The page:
JET. 34] SPEECHES IN AMERICA 201
movement. ' I believe in it',' lie said; ' give it a chance/ His path was not a smooth one in America. There were those in the Clan who said: ' Do not trust Parnell; he wrill use you for his own purposes, he will make our movement subservient to his.' This was particularly the opinion of the Fenian agent who had been sent to Europe in 1878. Then he was more or less favourably disposed to the ' new departure.' Now he was vehemently against it. He quarrelled with Parnell. ' Mr. Parnell/ he said one day with much warmth, f you are always making inquiries about the Clan-na-Gael. We don't like it. It shows you suspect us. I cannot work with a man who suspects me. The fact is, Mr. Parnell, you want to become the master of the Clan-na-G-ael, to use it for the constitutional movement. That is your, aim. "Well, I won't work on that basis.' It was Parnell's luck—if luck it is to be called—that he almost always succeeded in neutralising the hostility of the men who opposed him ; and this particular Fenian soon found himself in a minority.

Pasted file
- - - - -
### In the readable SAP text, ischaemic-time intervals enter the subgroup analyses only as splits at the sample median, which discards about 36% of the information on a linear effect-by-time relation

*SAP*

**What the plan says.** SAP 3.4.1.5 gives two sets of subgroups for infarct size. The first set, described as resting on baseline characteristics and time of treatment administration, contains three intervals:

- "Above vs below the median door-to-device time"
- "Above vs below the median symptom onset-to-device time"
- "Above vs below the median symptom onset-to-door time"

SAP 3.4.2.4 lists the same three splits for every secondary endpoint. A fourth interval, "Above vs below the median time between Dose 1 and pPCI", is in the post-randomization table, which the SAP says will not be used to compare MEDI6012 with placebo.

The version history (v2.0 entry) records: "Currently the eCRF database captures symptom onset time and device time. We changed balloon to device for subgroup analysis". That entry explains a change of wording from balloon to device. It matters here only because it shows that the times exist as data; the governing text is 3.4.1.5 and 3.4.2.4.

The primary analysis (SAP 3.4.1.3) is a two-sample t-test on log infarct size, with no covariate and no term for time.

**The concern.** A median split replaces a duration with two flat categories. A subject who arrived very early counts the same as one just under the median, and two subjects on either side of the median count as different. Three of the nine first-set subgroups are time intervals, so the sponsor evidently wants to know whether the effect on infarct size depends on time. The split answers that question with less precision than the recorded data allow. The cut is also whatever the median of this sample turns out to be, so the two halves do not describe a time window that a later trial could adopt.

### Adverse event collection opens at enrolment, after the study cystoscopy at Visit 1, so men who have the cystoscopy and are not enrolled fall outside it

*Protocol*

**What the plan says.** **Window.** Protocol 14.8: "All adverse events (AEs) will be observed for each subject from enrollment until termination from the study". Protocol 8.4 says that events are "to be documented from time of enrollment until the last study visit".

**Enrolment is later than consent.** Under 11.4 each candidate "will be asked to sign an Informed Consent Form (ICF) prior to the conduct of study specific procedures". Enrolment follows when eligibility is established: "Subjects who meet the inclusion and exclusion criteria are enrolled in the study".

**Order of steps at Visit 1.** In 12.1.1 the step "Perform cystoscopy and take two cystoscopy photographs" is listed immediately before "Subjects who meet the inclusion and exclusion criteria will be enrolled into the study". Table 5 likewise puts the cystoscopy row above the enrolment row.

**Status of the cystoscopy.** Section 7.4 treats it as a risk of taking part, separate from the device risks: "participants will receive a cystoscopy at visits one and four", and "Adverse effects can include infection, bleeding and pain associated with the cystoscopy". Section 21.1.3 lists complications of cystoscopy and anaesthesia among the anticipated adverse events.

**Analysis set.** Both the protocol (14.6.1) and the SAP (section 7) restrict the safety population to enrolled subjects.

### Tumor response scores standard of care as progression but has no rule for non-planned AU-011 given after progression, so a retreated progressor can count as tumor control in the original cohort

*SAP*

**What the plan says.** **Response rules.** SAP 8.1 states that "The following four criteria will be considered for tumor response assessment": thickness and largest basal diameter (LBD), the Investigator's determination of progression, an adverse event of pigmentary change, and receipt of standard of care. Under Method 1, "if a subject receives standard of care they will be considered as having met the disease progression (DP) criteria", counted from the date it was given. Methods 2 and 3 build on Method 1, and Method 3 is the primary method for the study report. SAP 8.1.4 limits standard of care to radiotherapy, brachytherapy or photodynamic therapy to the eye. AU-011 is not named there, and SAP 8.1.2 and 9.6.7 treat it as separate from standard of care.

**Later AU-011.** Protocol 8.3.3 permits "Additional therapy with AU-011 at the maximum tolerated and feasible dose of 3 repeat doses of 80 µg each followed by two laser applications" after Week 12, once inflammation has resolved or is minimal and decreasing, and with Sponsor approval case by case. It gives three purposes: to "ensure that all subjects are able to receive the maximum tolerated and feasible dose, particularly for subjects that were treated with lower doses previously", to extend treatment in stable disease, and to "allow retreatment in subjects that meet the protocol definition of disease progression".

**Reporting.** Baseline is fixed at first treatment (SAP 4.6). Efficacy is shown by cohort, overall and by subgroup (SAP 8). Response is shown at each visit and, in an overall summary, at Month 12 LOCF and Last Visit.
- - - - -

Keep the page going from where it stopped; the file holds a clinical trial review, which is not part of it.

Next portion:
The public platform is the breath of the nostrils of the ordinary Irish agitator. He loves it. Parnell detested it. 'I hate public assemblies/ he once said to a friend; ' it is always an effort for me to attend them. I am always nervous. I dislike crowds.' The public platform had, however, to be used, and,, despite his aversion to it, Parnell used it with effect in America.
At Brooklyn, on January 24, 1880, he said : ' We do not ask you to send armed expeditions over to Ireland (a voice, " That's what we would like/' Applause.) I know that you would like to do that very much. (Applause, " Eight.") I think I know what